The hike from the parking lot to the observation point was a sweltering .75 mi / 1.2 km one-way journey along a red sand trail with no shade. Oh, and it’s uphill both ways! There isn’t a water station nor a kiosk (or even someone selling water out of a cooler at inflated prices) at Horseshoe Bend so be sure to bring at least one liter of water with you!
The upside to visiting during the hottest part of the day is that there weren’t too many people at Horseshoe Bend so, again, no need to elbow my way to the best vantage point.
Horseshoe Bend is located 5 mi / 8 km downstream from Lake Powell and 4 mi / 6.45 km south of Page along US 89. It has become an increasingly popular tourist destination in the past two years because of photos posted on social media. For many months leading up to our visit and until recently, a photo of Horseshoe Bend was the cover photo on TripAdvisor.
The observation point is on a tall cliff 4,200 ft / 1,300 m above sea level and the Colorado River is 3,200 ft / 980 m above sea level so the drop from the observation point is 1,000 ft / 305 m. There are no ropes or railings at the observation point and there have been a few deaths from people falling off the cliff. Mind your step!
Horseshoe Bend is a horseshoe-shaped incised meander where the Colorado River cut its bed down to the bedrock to create this natural beauty.
After Horseshoe Bend we checked into our Airbnb and relished in the air conditioning for a couple of minutes before heading to happy hour and then to our final attraction of the day, a sunset boat cruise on Lake Powell.
Ideally, if you choose to take a boat cruise on Lake Powell, do so in a small boat. Our boat cruise was Costco-sized and was loaded up with at least one coach bus of tourists. It wasn’t the number of people who made the cruise less spectacular than it could have been, it was the size of the boat. A smaller boat can travel into the canyons further and further into the canyons would have been better.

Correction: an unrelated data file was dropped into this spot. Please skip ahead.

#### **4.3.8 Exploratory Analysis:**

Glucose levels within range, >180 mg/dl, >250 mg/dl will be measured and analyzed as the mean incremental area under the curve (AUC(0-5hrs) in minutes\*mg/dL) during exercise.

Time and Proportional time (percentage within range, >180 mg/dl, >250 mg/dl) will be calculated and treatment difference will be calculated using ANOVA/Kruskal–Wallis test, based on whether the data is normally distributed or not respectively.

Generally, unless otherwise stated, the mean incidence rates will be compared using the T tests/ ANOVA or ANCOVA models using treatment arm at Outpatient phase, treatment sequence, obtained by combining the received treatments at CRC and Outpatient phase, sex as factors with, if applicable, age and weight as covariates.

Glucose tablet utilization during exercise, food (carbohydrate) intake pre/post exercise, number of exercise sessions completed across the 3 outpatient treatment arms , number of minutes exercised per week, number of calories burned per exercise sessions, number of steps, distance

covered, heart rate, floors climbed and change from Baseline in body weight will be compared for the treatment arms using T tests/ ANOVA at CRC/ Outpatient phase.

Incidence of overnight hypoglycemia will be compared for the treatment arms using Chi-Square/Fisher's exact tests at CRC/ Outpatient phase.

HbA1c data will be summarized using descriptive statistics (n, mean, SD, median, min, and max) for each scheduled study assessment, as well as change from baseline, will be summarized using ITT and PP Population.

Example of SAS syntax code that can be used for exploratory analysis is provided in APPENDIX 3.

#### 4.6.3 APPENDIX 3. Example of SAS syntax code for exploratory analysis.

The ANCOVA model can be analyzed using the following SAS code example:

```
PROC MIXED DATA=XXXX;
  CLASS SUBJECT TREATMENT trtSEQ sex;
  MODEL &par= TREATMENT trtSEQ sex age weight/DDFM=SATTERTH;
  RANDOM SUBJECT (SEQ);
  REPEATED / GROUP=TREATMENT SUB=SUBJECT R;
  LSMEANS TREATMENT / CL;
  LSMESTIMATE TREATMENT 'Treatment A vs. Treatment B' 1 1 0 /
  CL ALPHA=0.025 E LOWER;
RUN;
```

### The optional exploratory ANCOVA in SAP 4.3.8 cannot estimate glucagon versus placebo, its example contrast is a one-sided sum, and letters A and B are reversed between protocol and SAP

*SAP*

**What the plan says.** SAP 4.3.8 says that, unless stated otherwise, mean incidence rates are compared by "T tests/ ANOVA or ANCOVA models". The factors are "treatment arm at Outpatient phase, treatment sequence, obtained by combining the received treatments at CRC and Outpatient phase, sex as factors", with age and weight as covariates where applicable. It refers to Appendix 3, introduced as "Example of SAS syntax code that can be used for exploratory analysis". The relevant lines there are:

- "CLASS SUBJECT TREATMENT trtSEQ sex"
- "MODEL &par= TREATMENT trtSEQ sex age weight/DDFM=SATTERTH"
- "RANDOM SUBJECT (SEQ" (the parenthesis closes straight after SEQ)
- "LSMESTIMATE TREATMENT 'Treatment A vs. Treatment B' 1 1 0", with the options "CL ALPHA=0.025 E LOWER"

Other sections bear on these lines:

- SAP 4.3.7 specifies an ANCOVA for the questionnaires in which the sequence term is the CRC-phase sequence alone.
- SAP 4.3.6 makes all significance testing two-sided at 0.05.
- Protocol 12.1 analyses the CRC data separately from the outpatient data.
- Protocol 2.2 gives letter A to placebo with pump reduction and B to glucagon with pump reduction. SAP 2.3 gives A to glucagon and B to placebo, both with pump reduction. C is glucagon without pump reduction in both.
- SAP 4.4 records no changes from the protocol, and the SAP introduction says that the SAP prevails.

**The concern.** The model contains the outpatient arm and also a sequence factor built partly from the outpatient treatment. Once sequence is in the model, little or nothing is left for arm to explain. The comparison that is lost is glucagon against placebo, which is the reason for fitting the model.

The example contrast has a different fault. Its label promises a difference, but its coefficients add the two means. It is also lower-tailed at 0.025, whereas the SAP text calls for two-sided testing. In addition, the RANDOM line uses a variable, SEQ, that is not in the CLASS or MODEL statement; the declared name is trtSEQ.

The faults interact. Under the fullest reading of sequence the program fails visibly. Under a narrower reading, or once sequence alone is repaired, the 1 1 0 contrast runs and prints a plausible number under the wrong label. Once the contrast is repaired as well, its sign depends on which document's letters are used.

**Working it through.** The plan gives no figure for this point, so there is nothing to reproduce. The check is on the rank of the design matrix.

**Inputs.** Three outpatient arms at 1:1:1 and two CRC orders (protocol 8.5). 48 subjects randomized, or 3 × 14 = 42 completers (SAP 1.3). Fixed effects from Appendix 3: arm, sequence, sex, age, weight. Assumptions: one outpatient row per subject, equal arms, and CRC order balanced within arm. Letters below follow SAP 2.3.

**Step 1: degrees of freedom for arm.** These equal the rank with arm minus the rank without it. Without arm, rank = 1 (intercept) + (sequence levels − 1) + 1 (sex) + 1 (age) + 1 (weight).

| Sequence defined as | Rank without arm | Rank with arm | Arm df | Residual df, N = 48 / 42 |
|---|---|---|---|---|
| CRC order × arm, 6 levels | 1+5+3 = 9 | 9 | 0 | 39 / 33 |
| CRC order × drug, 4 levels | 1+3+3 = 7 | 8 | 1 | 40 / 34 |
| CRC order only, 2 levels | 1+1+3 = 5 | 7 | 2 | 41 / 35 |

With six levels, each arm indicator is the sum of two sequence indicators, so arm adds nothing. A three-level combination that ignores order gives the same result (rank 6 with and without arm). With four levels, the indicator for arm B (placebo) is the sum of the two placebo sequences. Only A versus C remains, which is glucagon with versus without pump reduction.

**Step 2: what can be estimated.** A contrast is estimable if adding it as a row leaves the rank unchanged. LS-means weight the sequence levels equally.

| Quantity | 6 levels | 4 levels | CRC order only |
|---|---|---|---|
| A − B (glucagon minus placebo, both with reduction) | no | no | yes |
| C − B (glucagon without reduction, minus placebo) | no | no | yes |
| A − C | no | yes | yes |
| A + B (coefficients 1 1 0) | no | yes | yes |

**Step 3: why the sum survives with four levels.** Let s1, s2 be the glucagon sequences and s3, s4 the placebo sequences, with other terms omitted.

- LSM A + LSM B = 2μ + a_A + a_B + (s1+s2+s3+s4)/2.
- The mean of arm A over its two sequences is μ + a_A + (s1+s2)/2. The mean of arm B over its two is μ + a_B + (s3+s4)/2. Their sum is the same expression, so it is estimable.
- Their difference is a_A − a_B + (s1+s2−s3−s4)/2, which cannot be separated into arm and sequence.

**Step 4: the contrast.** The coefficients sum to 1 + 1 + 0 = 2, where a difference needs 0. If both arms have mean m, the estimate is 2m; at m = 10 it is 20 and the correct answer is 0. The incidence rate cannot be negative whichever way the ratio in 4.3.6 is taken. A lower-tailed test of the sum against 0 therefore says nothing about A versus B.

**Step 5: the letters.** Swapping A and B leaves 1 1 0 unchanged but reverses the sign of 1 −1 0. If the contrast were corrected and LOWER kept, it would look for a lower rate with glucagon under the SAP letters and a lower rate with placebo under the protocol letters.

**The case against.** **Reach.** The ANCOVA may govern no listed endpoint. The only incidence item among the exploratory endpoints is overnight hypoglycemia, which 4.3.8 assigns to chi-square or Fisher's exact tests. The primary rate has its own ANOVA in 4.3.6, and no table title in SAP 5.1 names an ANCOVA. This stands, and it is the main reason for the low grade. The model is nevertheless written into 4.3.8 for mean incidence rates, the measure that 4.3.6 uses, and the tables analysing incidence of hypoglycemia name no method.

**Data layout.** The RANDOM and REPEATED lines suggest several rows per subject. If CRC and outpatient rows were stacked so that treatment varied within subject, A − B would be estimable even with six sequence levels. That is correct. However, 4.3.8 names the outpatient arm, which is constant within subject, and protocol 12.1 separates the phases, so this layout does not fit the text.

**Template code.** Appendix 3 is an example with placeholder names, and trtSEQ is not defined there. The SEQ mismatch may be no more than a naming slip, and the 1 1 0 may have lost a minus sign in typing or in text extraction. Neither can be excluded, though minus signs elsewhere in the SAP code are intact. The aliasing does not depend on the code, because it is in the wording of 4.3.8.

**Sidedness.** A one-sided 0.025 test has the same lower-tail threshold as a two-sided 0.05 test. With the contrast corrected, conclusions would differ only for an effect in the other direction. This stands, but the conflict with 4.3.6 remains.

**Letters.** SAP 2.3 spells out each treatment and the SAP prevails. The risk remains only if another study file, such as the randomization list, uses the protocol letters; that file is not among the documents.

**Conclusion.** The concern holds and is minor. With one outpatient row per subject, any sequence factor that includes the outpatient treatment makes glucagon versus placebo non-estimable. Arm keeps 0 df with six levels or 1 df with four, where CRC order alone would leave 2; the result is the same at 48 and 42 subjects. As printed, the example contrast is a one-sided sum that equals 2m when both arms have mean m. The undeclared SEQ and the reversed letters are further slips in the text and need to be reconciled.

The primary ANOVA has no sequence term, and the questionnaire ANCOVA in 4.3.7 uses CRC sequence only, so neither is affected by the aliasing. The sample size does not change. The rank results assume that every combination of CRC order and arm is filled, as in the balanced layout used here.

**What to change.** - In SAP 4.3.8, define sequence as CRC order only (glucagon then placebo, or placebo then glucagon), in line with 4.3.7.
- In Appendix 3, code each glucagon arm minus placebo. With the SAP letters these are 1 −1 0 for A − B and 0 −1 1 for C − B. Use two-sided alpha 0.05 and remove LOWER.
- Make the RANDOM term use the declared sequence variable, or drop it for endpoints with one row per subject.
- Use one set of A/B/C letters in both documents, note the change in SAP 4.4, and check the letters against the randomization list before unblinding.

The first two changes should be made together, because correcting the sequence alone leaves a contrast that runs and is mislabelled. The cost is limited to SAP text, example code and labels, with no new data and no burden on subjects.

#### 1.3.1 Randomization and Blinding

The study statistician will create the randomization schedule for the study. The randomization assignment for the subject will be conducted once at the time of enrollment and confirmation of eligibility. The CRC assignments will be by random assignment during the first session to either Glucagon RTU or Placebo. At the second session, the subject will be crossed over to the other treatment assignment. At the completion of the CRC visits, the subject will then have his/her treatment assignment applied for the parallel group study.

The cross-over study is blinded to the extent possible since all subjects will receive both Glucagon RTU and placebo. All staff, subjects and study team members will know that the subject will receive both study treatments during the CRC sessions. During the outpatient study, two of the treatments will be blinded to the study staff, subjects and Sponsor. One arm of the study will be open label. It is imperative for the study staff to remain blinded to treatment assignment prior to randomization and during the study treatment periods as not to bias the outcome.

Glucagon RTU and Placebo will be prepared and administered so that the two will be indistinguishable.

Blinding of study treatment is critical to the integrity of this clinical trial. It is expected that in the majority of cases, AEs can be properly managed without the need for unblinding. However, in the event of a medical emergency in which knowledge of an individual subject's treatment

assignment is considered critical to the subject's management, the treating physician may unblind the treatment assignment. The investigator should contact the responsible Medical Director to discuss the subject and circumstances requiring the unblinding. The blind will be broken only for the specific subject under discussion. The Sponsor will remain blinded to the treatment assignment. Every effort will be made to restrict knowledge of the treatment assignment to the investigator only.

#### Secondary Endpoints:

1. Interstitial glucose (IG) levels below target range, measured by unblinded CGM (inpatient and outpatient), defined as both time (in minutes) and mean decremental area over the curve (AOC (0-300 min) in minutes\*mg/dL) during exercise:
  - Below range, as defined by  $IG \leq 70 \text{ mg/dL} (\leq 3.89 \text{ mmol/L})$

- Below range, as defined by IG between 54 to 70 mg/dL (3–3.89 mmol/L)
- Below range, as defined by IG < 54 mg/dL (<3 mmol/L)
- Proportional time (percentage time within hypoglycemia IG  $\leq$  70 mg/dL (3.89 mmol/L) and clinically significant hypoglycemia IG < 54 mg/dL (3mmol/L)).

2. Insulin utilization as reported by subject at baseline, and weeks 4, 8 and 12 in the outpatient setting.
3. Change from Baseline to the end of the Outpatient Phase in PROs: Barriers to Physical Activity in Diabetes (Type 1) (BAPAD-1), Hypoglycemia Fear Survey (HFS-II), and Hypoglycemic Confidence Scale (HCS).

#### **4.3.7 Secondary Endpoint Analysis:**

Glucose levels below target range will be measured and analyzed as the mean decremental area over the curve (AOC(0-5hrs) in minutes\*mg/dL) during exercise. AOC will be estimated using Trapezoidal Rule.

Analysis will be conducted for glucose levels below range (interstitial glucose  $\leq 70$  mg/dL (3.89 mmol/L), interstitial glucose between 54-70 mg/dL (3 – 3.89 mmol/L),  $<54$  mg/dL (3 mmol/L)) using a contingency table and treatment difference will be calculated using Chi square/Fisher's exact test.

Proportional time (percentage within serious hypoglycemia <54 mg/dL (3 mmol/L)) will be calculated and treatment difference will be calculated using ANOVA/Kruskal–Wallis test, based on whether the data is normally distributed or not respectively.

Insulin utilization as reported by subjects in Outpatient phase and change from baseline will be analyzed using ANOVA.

Glen Canyon Dam in Arizona creates Lake Powell. The water level peaks in late spring as Rocky Mountain snowmelt drains into the lake via a handful of rivers. Prolonged drought in the southwest and unsustainable water withdrawals to serve populations as far away as California have caused a dramatic drop in water level of the lake.
Fun Fact: It takes ONE gallon of water to make ONE almond!
In 2005, the water level of the lake plummeted and then rebounded slightly from 2008-2012. In Autumn 2012, the water level started – and has continued – to recede. Today, the water level is down 33 ft / 10 m from one year ago (August 2017). One year ago, the water level was nearly equal to the water level in 2008 which means all of the progress made from 2008 to 2012 has been lost and, even worse, the water level in 2008 was still much lower than it was at the end of the 20th century.